The U.S. government has implemented a new system of tracking non-immigrant visa holders in the United States through a process known as Special Registration. This regulation has recently been expanded, and will likely change in the future. At the present time, the government has one system for individuals who enter the United States or the National Security Entry-Exit Registration System (NSEERS), and a separate Special Registration for visitors who are already present in the United States.
Selected individuals from designated countries will be fingerprinted and photographed by the Bureau of Citizenship and Immigration Services (formerly the Immigration and Naturalization Service) and will be required to appear in person at a local Bureau of Citizenship and Immigration Services (BCIS) office to report changes in address, employment, educational institution, or other criteria outlined by the BCIS. Special Registrants are required to notify a BCIS officer when they exit from the United States. At the time an individual appears for Special Registration, she or he will be provided with a list of ports to use when departing the United States. All Special Registrants MUST depart ONLY through one of these designated ports of departure.
At the present time citizens or nationals from 25 countries have been designated for Special Registration with deadlines for registration assigned to each country. The countries currently required to register include group number 1: Iran, Iraq, Libya, Sudan and Syria, which were required to register by February 7, 2003. Group number 2: Afghanistan, Algeria, Bahrain, Eritrea, Lebanon, Morocco, North Korea, Oman, Qatar, Somalia, Tunisia, United Arab Emirates and Yemen also were required to register by February 7, 2003.
Pakistan and Saudi Arabia comprised group number 3 and their registration period completed on March 21, 2003. Group number 4 is the most current group requiring a registration date by April 25, 2003 for aliens from Bangladesh, Egypt, Indonesia, Jordan and Kuwait.
Individuals who report to the BCIS for Special Registration must answer questions under oath before an immigration officer and the answers will be recorded. Evidence of legal status in the United States will be required such as a passport, I-94, I-20, DS-2019, IAP-66, H-1B approval notices. In addition to the proof of status a Special Registrant may be asked to provide all phone numbers, addresses, contact information and credit card numbers about their parents and other relatives living in the U.S. and abroad.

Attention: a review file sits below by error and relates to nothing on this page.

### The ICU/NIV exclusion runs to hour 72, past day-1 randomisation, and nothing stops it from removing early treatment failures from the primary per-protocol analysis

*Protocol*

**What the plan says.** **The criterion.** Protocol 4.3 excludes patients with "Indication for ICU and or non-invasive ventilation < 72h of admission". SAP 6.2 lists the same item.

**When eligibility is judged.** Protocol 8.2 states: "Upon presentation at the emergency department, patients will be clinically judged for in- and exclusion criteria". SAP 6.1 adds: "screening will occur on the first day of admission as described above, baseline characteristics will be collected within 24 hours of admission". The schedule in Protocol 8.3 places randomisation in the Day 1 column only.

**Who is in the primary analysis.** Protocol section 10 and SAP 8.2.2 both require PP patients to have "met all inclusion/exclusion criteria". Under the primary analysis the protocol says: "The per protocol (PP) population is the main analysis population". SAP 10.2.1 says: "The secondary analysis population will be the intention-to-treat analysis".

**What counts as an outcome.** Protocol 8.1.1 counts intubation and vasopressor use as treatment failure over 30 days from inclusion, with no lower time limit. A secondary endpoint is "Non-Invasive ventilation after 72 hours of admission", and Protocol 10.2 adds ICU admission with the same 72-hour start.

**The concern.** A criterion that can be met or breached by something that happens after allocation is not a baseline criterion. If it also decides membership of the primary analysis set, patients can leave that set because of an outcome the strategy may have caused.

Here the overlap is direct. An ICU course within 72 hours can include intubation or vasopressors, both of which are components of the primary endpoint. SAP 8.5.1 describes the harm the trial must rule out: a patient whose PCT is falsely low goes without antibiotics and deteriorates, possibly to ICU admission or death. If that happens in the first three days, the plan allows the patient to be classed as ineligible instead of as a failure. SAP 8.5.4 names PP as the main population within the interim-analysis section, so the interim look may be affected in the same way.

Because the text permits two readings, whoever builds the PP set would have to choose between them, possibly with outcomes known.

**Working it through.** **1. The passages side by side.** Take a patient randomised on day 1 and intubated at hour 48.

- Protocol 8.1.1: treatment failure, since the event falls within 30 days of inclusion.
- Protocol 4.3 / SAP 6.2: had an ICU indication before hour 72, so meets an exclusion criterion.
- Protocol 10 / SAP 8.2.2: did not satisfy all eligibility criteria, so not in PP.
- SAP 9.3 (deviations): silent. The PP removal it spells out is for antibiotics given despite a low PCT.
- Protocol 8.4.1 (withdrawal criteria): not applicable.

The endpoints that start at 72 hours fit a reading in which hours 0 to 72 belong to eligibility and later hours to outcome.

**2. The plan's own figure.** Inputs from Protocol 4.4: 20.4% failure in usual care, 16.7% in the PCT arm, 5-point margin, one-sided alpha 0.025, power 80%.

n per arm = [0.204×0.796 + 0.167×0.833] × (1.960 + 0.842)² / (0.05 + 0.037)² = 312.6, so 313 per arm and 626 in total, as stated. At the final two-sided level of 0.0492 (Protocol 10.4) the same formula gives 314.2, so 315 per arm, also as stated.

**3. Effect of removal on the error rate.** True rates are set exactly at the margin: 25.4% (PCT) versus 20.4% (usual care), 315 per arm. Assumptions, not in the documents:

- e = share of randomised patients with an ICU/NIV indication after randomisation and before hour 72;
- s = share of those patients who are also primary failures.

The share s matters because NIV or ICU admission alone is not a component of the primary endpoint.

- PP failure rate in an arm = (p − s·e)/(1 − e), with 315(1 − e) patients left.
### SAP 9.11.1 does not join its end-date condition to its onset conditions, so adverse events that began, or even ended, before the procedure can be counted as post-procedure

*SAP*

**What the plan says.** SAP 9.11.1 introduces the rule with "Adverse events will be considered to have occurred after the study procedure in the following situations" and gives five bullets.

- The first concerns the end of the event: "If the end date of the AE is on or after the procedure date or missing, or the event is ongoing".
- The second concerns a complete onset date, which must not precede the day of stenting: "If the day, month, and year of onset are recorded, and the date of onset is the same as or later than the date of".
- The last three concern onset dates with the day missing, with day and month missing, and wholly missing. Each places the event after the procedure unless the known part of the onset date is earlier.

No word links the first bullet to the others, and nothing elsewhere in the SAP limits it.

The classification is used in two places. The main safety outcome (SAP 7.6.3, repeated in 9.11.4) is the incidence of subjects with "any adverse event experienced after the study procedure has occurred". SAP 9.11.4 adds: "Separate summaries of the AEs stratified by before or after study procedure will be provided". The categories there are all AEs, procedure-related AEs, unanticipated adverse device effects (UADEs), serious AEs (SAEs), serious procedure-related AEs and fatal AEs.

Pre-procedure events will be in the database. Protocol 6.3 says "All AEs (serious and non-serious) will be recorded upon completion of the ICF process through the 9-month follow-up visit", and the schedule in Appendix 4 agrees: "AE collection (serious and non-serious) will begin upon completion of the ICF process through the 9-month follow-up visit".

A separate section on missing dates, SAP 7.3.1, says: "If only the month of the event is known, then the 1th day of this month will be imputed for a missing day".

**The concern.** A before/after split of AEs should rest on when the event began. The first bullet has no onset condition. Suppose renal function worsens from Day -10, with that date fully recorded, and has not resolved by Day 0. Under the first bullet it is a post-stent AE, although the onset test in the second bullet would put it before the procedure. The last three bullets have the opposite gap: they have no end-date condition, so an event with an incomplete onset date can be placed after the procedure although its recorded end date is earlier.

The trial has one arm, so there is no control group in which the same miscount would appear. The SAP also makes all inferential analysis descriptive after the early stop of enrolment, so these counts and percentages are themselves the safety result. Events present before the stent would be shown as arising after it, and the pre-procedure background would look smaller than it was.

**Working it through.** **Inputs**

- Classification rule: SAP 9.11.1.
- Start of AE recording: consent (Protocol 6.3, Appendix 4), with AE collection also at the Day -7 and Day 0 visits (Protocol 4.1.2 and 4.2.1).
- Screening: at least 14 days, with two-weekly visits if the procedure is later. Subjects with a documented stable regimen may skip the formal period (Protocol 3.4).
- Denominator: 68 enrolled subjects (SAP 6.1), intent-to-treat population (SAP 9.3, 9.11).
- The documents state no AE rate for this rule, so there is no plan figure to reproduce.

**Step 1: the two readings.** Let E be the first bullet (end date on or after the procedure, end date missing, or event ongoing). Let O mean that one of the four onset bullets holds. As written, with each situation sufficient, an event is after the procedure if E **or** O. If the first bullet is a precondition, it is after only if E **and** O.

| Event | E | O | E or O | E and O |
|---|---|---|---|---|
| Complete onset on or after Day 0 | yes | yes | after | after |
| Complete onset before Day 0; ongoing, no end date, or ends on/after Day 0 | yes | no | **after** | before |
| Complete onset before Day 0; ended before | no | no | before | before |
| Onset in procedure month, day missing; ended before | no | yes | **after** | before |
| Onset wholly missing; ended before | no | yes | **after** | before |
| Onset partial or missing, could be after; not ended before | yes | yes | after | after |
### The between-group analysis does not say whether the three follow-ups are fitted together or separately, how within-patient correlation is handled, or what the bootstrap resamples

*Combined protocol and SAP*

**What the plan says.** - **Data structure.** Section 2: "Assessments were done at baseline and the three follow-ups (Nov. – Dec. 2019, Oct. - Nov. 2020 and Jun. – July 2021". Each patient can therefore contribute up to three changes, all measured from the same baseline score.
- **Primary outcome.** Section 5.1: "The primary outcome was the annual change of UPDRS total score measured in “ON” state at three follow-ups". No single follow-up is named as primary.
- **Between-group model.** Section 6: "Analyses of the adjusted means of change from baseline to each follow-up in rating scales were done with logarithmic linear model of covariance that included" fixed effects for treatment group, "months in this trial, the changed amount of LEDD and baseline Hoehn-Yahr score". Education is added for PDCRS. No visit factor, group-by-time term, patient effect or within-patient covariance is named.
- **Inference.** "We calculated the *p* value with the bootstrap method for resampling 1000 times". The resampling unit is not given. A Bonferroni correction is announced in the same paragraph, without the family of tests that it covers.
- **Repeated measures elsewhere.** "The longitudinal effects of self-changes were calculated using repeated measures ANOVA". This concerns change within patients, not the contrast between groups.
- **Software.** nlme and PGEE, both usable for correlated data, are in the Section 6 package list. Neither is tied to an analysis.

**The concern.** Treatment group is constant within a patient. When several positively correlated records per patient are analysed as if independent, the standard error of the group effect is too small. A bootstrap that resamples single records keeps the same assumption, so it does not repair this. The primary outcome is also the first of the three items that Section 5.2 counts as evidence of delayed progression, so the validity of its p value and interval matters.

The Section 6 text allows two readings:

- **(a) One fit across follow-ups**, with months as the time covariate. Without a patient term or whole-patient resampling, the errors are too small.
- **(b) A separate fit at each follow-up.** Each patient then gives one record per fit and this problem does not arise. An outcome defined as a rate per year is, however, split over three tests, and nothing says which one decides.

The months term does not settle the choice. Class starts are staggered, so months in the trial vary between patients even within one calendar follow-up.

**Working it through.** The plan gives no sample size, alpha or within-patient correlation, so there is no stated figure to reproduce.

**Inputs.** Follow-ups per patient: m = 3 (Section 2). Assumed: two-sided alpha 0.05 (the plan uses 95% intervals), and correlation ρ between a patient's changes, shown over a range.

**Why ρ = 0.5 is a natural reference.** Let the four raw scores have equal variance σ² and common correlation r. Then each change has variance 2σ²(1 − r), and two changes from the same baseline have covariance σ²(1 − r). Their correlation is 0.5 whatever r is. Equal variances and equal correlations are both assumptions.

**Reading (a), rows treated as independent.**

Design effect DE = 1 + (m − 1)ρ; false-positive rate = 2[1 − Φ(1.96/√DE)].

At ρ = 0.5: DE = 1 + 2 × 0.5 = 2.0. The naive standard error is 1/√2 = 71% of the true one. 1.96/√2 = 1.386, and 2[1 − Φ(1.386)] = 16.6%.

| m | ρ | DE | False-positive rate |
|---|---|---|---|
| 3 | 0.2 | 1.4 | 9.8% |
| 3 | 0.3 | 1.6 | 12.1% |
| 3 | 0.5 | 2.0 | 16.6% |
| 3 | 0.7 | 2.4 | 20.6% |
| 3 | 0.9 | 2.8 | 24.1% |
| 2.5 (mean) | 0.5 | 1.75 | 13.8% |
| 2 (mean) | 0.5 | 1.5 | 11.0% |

Even if you are from one of the designated countries, certain individuals are not required to register. This group includes females, U.S citizens, Lawful Permanent Residents of the U.S., A or G nonimmigrants, anyone who has applied for asylum before November 6, 2002 and anyone who already was granted asylum. Individuals who have entered the U.S. without inspection or were paroled need not register as the regulations call for only those who have been inspected and admitted into the country as nonimmigrants.
After registration, the INS is supposed to mark the registrant’s I-94 (Arrival-Departure Record) with a Fingerprint Identification Number or FIN to show that the person has registered. If the person does not have an I-94 he may apply for a replacement.
There have been many reports in the media regarding the treatment of registrants including the arrest of individuals even if an application was pending with the Immigration Service. Initially, this was the case and some individuals from the first groups were arrested as a result of being out of status regardless of whether they had a petition pending or not. Today, the Service has changed their position. If a registrant has a case pending with the Service he will be allowed to continue with that case without incident unless he has been convicted of a crime. The nature of that crime will determine whether or not an arrest will follow.
The Immigration Service has issued Notices To Appear in Immigration Court for many people who have criminal histories or have no application pending before the Service. Individuals who fall into this category may decide not to register though the risk of registration is countered by a greater risk of failure to register.
A willful failure to register may make the nonimmigrant deportable for failure to maintain nonimmigrant status. There is also the concern that failure to register may be used by the Immigration Service or an Immigration Judge as a negative discretionary factor for those who seek adjustment of status or other forms of relief in the future.
Special Registration is a very important and complex requirement for citizens or nationals from designated countries. Before appearing before the Immigration Service to register it is recommended that you seek advice from an experienced immigration lawyer.